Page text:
From Rick:

Although Scott and I talk a lot about novels, because those are what both of us primarily write, everything we say in this blog applies equally to shorter forms. In this post I’ll discuss the shortest form: FLASH FICTION.

Before I discuss it, let’s do a quick summary of the primary story forms. I’m excluding plays and poetry only because they are in a different category from prose fiction and play by different rules and not because I have anything against them.

Prose fiction is classified by its length (in decreasing length): novel, novella, novelette, short story, and flash fiction (also called a short short story or micro-fiction). NOTE: Not everyone differentiates novelettes as different from novellas and short stories.

I want to make it clear that there are no set and universally agreed upon word-length categories that define these. The Science Fiction Writers of America (SFWA) uses one set of definitions for purposes of their award categories. They don’t define flash fiction separately.

Short story = under 7,500
Novelette = 7,500-17,500
Novella = 17,500-40,000
Novel = over 40,000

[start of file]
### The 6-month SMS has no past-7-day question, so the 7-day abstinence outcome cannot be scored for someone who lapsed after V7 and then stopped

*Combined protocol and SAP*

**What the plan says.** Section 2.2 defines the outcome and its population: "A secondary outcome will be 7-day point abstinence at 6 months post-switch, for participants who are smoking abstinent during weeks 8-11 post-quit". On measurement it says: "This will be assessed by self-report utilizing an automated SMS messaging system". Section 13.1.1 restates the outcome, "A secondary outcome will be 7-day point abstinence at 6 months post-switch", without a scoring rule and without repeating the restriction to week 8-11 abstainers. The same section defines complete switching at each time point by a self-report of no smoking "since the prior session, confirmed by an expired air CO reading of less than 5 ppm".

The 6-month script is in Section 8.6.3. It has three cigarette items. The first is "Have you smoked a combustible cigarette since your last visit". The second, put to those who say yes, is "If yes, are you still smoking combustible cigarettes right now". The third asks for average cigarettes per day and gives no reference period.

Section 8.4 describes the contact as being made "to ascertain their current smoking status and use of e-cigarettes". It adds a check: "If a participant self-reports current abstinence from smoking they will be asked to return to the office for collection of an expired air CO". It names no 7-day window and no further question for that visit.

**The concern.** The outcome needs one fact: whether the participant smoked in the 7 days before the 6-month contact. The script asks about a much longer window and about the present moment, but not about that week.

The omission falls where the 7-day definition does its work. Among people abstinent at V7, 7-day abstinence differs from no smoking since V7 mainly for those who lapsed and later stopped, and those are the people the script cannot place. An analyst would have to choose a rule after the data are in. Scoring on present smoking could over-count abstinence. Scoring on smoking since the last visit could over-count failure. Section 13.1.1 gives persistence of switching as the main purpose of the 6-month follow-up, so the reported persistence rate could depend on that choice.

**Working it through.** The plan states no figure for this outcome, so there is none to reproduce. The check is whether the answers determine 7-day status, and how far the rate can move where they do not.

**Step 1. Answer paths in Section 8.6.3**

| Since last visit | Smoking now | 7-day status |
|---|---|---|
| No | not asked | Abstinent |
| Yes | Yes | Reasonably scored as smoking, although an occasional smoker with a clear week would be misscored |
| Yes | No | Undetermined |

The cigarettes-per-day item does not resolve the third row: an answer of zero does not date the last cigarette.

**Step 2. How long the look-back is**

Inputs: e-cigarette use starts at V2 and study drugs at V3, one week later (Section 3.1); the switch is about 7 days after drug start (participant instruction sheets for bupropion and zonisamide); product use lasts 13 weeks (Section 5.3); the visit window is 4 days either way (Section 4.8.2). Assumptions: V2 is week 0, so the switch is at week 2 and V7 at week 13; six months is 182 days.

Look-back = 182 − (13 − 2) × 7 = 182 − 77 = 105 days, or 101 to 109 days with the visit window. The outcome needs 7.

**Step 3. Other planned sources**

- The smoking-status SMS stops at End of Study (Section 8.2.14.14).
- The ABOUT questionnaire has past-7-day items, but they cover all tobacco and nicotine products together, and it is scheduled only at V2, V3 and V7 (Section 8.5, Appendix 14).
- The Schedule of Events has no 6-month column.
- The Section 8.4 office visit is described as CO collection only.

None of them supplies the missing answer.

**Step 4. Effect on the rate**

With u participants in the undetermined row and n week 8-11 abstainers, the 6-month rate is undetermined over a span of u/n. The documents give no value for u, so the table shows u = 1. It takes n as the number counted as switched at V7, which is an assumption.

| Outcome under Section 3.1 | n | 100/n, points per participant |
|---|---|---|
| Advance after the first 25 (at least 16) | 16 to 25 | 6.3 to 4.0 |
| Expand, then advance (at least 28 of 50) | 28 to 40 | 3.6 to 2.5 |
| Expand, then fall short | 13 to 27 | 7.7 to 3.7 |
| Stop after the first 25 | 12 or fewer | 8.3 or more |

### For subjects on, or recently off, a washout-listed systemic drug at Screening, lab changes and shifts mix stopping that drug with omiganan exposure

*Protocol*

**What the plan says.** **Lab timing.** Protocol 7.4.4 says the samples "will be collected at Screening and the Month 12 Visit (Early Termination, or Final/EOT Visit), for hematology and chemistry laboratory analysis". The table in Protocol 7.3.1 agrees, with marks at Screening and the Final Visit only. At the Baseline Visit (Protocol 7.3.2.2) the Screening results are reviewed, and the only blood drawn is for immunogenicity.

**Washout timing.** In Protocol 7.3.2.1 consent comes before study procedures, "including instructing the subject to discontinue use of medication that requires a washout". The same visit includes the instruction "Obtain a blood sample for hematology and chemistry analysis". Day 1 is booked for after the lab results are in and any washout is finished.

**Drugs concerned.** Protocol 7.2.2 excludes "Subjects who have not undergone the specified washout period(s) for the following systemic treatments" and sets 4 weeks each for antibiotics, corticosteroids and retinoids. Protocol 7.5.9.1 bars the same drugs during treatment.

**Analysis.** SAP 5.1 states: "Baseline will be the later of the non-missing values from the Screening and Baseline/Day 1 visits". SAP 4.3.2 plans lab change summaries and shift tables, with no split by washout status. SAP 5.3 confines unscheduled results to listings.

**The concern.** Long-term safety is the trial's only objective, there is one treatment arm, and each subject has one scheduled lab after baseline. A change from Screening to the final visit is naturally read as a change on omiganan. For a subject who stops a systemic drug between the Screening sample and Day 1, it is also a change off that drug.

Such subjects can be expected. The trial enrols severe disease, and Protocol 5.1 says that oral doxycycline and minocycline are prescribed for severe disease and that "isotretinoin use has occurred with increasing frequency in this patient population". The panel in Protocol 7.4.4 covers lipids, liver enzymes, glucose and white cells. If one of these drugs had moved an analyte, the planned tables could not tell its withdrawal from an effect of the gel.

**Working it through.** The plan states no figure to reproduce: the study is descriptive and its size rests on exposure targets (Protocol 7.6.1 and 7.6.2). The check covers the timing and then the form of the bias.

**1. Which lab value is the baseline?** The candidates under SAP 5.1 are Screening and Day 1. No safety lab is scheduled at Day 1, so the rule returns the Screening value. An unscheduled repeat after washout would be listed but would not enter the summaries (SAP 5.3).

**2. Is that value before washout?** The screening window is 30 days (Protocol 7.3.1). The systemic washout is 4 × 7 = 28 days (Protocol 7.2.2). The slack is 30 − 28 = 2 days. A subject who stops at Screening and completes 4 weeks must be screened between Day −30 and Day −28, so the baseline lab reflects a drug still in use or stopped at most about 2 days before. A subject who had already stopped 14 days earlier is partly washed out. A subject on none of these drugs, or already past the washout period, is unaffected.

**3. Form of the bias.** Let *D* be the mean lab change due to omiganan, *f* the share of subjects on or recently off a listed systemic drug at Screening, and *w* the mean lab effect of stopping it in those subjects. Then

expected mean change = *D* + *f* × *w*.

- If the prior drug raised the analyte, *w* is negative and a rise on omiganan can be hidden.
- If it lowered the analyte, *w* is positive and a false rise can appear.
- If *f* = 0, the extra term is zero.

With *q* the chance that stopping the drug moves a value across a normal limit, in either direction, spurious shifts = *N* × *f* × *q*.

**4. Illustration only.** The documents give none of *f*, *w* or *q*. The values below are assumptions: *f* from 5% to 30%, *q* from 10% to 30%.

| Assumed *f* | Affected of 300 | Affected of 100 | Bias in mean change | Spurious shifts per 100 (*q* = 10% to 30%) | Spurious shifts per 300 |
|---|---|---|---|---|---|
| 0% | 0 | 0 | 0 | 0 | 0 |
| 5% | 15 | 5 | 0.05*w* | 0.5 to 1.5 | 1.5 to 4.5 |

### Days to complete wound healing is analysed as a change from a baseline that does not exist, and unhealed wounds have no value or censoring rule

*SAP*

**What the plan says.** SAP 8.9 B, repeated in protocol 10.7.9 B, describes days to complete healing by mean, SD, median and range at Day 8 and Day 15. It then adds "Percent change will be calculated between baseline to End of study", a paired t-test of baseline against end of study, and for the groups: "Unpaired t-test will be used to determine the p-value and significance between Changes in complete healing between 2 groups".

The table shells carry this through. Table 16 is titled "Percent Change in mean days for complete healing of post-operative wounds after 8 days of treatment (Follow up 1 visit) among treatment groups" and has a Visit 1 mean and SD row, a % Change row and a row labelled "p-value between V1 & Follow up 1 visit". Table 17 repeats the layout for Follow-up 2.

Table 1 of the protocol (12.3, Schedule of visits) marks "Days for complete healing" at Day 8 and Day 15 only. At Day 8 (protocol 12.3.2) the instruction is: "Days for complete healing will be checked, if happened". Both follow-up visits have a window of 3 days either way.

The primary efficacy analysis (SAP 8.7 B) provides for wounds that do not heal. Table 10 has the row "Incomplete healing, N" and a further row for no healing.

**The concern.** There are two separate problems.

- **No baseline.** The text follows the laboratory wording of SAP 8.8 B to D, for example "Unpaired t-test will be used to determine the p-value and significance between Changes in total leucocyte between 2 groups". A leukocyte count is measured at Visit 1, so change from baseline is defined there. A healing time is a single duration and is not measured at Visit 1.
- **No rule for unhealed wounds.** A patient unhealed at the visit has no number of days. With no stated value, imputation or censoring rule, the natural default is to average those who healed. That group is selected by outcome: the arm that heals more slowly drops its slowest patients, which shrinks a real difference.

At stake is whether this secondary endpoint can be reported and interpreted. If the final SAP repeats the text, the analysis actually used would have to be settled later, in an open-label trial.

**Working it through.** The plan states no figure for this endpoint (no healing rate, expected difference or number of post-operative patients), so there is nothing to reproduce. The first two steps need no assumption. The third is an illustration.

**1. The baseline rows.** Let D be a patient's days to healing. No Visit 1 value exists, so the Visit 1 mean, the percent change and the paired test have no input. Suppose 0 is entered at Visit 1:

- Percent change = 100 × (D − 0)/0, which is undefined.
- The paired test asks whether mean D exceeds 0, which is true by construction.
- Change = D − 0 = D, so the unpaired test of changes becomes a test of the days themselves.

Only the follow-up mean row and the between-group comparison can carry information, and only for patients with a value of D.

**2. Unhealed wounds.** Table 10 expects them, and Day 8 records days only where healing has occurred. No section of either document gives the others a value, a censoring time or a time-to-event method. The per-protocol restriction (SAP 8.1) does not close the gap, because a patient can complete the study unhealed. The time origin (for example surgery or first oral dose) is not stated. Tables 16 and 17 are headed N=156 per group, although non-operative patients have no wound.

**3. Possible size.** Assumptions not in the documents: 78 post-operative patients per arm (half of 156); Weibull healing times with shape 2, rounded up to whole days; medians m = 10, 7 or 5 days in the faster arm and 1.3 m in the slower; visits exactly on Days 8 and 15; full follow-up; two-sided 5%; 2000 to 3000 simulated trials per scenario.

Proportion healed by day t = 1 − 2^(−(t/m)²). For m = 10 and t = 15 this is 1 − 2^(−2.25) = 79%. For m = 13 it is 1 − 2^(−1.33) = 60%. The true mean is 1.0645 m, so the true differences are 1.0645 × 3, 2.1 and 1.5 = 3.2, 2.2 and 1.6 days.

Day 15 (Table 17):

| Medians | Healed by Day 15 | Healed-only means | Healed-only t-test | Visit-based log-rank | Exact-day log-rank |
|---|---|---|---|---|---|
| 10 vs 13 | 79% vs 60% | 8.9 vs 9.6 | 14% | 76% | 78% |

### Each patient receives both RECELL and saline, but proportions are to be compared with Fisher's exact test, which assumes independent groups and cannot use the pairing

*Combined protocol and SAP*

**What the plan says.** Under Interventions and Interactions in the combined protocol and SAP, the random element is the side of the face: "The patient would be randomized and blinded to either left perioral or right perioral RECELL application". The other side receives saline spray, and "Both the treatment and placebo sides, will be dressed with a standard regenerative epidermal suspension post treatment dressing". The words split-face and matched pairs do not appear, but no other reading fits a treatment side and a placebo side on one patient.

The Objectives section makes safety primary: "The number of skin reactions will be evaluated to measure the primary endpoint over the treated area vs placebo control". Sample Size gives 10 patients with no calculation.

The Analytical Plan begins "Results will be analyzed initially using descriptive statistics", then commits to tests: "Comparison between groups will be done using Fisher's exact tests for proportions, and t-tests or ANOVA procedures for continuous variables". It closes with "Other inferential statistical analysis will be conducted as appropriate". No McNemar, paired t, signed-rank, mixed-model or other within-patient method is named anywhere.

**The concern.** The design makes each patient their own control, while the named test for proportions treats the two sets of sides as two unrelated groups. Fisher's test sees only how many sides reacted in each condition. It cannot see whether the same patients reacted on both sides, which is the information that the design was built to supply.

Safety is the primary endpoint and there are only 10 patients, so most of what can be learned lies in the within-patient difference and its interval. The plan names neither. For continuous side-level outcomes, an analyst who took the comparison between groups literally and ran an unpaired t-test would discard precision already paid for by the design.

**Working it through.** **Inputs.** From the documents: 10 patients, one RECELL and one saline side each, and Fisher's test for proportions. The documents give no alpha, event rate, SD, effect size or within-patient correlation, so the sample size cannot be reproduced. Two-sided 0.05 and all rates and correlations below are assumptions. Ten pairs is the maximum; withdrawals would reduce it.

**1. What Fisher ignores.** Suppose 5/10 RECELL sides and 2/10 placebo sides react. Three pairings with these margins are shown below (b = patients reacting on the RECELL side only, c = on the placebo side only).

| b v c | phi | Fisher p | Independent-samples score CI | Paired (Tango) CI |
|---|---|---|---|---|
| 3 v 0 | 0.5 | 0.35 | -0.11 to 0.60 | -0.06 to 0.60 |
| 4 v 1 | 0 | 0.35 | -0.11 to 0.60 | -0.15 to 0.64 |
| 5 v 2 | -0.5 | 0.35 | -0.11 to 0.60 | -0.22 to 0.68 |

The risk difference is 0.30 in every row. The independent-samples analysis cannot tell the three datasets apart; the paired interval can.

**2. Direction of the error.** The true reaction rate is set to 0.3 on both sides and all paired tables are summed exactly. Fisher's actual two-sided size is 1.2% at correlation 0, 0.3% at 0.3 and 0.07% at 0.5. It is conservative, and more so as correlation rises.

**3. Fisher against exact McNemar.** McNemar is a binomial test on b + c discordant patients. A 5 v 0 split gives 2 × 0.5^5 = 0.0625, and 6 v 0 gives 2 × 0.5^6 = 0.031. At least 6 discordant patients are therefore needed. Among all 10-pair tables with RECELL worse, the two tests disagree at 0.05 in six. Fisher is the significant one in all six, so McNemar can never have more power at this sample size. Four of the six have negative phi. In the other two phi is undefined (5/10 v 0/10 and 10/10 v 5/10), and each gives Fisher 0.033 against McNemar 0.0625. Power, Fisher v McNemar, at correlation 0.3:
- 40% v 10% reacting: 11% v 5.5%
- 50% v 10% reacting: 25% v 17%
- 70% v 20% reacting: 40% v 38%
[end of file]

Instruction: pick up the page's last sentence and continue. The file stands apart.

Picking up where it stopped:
To illustrate the lack of standards and inconsistency, on the Internet, I found another set of length definitions, which isn’t even internally consistent:

Short short story = no more than 2,000
Short story = up to 7,500
Novelette = 20,000-25,000
Novella = a short novel around 50,000
Novel = roughly 80,000-100,000 (varies with genre. YA tends to be shorter)

This classification has obvious gaps. Where does your work fall if it’s 35,000 words or 10,000 words?

I think the following is reasonable and more in keeping with reality.

Flash fiction = under 1000 words (some would put this under 500)
Short story = 1000-10,000 (or 1000-15,000 if we remove novelette)
Novelette = 10,000-20,000
Novella = 20,000-40,000 (or 15,000-40,000 if remove novelette)
Novel = over 40,000 (some might prefer this to be over 50,000)

Some flash fiction advocates add a smaller category called micro-flash and define that as anything under 500 words or even under 100 words.

So what’s the point in making categories at all? Well, publishers like to be able to sort them into price categories (but they don’t pay authors based on length anyway). Contests generally need length categories. If you’re self-publishing something that’s 10,000 to 20,000 words, it’s up to you whether you want to call it a short story or a novella.

The main purpose of this blog post, however, is not to talk about length categories. We’re going to focus on FLASH FICTION. This a good time to remind you what “story” means. In its broadest definition, a story has a beginning, middle, end, with characters, conflict, and a resolution of that conflict. Conflict in this context means that the main character has a goal but something stands in the way of reaching that goal. To be a complete story, the character needs to overcome that conflict and reach his goal. Conflict involves making a decision. I’ve often heard it said that if there’s no conflict, there’s no story.